With a dense 56-game inter-play schedule comprised of freshly assembled divisions, the 2020-21 NHL regular season is like no other. If all goes to plan, it's going to be a lot of fun - all the more fun for fantasy hockey managers. ESPN's new standard game - one that rewards wins, saves, shutouts, and penalizes goals-allowed - values quality netminding more than ever. To illustrate, a sample goalie earns their manager 5.6 fantasy points in stopping 28 of 30 shots in a 4-2 win. Solid haul. On the nastier side, the allowing of five goals on 31 shots in a 5-4 loss results in a fantasy net of -4.8 points. Yikes.
In 2020-21, not unlike before, ESPN's ideal fantasy goalie plays/wins most games and allows (very) few goals on a healthy number of shots. The odd shutout is a nice bonus. Managers who draft those top-tier characters off the get go and/or make proper adjustments throughout the season should remain in contention until the end. Those who don't, stand zero - seriously, zero - chance of enjoying any fantasy success.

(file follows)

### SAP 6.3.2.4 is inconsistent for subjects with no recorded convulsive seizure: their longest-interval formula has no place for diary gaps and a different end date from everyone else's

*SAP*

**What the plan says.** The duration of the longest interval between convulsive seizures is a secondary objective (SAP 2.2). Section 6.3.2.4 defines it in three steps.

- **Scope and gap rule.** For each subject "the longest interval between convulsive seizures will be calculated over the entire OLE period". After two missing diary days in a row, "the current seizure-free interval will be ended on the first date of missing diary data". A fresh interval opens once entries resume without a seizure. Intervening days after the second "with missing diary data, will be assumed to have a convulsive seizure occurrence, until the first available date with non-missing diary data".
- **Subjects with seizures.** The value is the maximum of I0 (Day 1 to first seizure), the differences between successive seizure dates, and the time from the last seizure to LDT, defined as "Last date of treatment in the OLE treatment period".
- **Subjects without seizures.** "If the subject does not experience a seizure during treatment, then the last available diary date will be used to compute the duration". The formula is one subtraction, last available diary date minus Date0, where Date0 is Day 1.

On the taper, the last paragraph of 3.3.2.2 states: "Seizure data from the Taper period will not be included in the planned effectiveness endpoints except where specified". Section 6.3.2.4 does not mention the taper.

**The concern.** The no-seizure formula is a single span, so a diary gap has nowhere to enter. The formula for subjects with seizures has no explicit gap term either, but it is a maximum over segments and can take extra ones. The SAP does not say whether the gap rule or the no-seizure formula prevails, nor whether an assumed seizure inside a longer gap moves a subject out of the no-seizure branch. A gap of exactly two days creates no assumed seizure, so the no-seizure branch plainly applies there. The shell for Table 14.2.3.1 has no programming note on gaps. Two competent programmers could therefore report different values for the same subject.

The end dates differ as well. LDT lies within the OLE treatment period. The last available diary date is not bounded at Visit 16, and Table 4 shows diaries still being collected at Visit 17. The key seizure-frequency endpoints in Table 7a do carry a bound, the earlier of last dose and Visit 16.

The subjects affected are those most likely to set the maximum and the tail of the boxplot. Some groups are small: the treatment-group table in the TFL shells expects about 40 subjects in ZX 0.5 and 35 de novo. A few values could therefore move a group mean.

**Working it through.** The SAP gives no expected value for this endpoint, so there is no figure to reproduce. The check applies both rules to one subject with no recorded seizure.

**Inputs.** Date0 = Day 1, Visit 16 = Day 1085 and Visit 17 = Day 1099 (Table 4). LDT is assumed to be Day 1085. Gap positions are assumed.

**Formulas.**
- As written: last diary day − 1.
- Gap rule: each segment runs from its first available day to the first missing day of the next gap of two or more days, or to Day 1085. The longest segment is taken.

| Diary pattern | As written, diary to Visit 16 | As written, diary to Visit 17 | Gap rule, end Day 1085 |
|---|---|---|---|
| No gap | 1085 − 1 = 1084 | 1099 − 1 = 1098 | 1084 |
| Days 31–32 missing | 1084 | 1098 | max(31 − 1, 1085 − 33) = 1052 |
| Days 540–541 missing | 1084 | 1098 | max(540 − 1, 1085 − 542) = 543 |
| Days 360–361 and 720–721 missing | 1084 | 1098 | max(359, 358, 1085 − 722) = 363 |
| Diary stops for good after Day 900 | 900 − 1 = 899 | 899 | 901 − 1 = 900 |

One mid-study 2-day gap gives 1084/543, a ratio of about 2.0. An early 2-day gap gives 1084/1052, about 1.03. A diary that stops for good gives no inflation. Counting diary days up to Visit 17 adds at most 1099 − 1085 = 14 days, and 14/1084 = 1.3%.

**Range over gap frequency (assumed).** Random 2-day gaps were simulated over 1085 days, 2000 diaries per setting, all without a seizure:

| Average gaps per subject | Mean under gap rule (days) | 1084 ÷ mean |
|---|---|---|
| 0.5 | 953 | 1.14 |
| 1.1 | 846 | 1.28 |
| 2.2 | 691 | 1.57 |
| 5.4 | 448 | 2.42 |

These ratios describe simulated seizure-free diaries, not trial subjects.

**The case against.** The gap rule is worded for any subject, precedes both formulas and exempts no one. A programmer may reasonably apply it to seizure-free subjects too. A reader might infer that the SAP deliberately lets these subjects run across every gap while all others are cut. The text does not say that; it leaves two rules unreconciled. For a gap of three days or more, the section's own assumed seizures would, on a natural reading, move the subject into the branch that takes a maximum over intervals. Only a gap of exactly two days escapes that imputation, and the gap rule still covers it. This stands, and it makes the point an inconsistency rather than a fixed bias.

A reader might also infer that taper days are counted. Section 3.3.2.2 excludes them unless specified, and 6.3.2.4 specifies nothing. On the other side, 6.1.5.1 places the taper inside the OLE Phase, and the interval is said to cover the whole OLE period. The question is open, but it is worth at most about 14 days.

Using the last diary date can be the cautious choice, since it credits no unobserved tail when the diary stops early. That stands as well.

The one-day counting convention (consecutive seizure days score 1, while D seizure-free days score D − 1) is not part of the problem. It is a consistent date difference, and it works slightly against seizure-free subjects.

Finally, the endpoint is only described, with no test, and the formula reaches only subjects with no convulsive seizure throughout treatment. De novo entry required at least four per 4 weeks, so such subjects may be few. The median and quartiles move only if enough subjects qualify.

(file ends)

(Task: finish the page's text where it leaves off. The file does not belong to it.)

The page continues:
In standard leagues, I'm drafting my No. 1 fantasy netminder early - second round, latest - and not lollygagging on selecting the second, in each case avoiding a member of a recognized tandem. These guys need to play. After that, I'm more flexible in rounding out my goaltending corps with an underrated mid-tier asset and high-ceilinged sleeper. One or two teams are going to surprise this season, they always do, and pegging that overachieving squad's competent netminder could serve up rich dividends. But nailing down an elite one-two goalie punch early in drafts - based based on individual talent, supporting cast members, and strength of schedule - remains paramount.
Top-tier goalies I like